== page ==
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CalHHS’ IT and Data Strategic Plan Focuses on People

The California Health and Human Services Agency’s new IT and Data Strategic Plan underscores a resident-centric, integrated approach to services. It highlights the crucial role of IT professionals in advancing digital equity.

Graphs and circles overlayed on a person using a laptop.
One of California’s seven so-called “super agencies” is looking to change its approach to service delivery, and has released a new strategic plan to document in depth how that should happen.

The California Health and Human Services Agency (CalHHS) is shifting its focus from a program-centered service approach to that of a person-centered support network. Its 63-page 2024 IT and Data Strategic Plan, released in March, is the driving force behind the transition.

CalHHS comprises 12 departments and more than 38,000 employees, who manage the delivery of health and social service programs for more than 39 million California residents. Its organizational goals center on six agency priorities: data exchange; access; affordability; workforce; quality; and infrastructure. These priorities are designed to empower “digital leaders to act as connective tissue, linking program partners to integrate health and human services delivery.”

However, over the past few years, officials have been seeking a better way to link CalHHS’ various programs online, letting people accessing services interact across the enterprise regardless of their entry point. To bring this vision to life, CalHHS worked with the California Office of Technology and Solutions Integration (OTSI) to create the new strategic plan.

Government Technology spoke to two people who were instrumental in shaping the plan — Adam Dondro, the director of OTSI and CalHHS chief agency information officer (AIO); and Deanne Wertin, chief deputy director at the Office of Systems Integration and the agency’s deputy AIO. Previous strategic plans, Dondro said, had been focused on the efficiencies that could be gained by leveraging technology solutions and reducing costs.

“But we wanted to see a shift in the way that we think about the enterprise of the Health and Human Services Agency,” he said. “With OTSI acting as a technology adviser, we aimed to underscore the role of data in bridging systems. While individual programs within departments remain necessary, our goal is to ensure seamless collaboration across departments, all united in serving the people of California.”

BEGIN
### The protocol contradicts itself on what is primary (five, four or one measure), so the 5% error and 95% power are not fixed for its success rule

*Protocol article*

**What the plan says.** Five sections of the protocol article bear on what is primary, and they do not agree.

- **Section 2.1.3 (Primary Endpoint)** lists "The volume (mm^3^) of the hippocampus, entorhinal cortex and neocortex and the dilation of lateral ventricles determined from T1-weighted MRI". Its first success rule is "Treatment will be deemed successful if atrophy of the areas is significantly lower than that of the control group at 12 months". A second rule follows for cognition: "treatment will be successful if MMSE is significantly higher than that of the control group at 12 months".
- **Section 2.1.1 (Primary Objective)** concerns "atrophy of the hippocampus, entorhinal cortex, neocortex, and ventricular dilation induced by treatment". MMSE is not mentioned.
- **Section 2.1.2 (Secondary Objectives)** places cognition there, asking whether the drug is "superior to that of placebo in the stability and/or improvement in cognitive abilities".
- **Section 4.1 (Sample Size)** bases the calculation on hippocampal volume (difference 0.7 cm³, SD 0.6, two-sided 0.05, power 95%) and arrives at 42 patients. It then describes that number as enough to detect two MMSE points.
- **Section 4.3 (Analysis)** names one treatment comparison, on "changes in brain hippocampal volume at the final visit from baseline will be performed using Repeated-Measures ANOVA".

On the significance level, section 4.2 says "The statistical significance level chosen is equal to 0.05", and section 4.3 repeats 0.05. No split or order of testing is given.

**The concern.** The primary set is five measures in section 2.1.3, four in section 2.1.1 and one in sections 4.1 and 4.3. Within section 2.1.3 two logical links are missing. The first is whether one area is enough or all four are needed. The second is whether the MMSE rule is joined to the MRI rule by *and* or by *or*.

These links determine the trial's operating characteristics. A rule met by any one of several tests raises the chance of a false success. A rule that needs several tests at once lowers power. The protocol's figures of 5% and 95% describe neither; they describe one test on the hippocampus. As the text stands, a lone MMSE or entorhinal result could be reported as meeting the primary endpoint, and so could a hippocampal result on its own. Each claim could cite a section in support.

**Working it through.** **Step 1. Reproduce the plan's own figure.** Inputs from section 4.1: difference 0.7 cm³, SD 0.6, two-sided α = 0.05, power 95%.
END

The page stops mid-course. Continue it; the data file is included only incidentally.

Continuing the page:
Wertin added that the goal is for departments to work collaboratively — and for OTSI to work with them instead of taking an enterprise approach. Leaders champion a federated structure, fostering collaboration and integration at all levels to ensure departments retain autonomy while working towards common goals.

“That is about creating that type of culture — one of inter-agency integration and building on partnerships,” she said.

One integral aspect of the plan involves designing future systems with equity, accessibility and simplicity in mind. Dondro said that achieving this objective requires IT professionals to take an active role in driving equity through system design and implementation. He said that in a broader sense, the cultural shift to partnership and building together is the biggest challenge the agency will face while implementing the plan.

“Convincing IT professionals to recognize the direct correlation between working cohesively and our ability to drive equity and inclusion poses a challenge; and the impact extends beyond mere ADA compliance, for example, but encompasses the overall ease with which individuals access our programs,” Dondro said.

The AIO said that while policies may dictate how technology systems are designed for individuals to gain access, how agencies collaborate to communicate those policies and provide access directly influences the equity of the programs.

Prioritizing and reinforcing vendor relationships remains crucial to the technology OTSI seeks to fulfill the goals outlined in the strategic plan. Wertin said the plan will serve as a prerequisite for future vendors, with OTSI requesting technology providers think about how they can engage with each department to meet their specific needs and requirements and think about the bigger picture in order to become part of the solution.

Maintaining open lines of communication with local, county and state partners will also be essential as new technology initiatives are implemented, the two officials said, and OTSI has already formulated a method to analyze feedback and shape future IT initiatives for CalHHS.

“We’re looking at using a modified objective and key results-type model, with our strategic priorities sitting as the objectives; the foundation sitting as our key results; and the activities within each of those foundations representing those key performance indicators,” Dondro said. “By tracking these indicators, we ensure progress towards our objectives and the foundations supporting them.”

While OTSI expects to receive programmatic feedback about the plan, Wertin emphasized the agency’s commitment to a proactive approach in developing and enhancing IT initiatives rather than reacting to issues after they arise.

“If we implement these changes and only then start measuring their effectiveness, we’ve missed the mark,” she said. “We must design solutions with lived experiences and diverse perspectives in mind from the outset. By doing so, we ensure that our services are thoughtfully developed and better aligned with the needs of our communities.”

This article first appeared in Government Technology, sister publication to Industry Insider — California.
Ashley Silver is a staff writer for Government Technology magazine.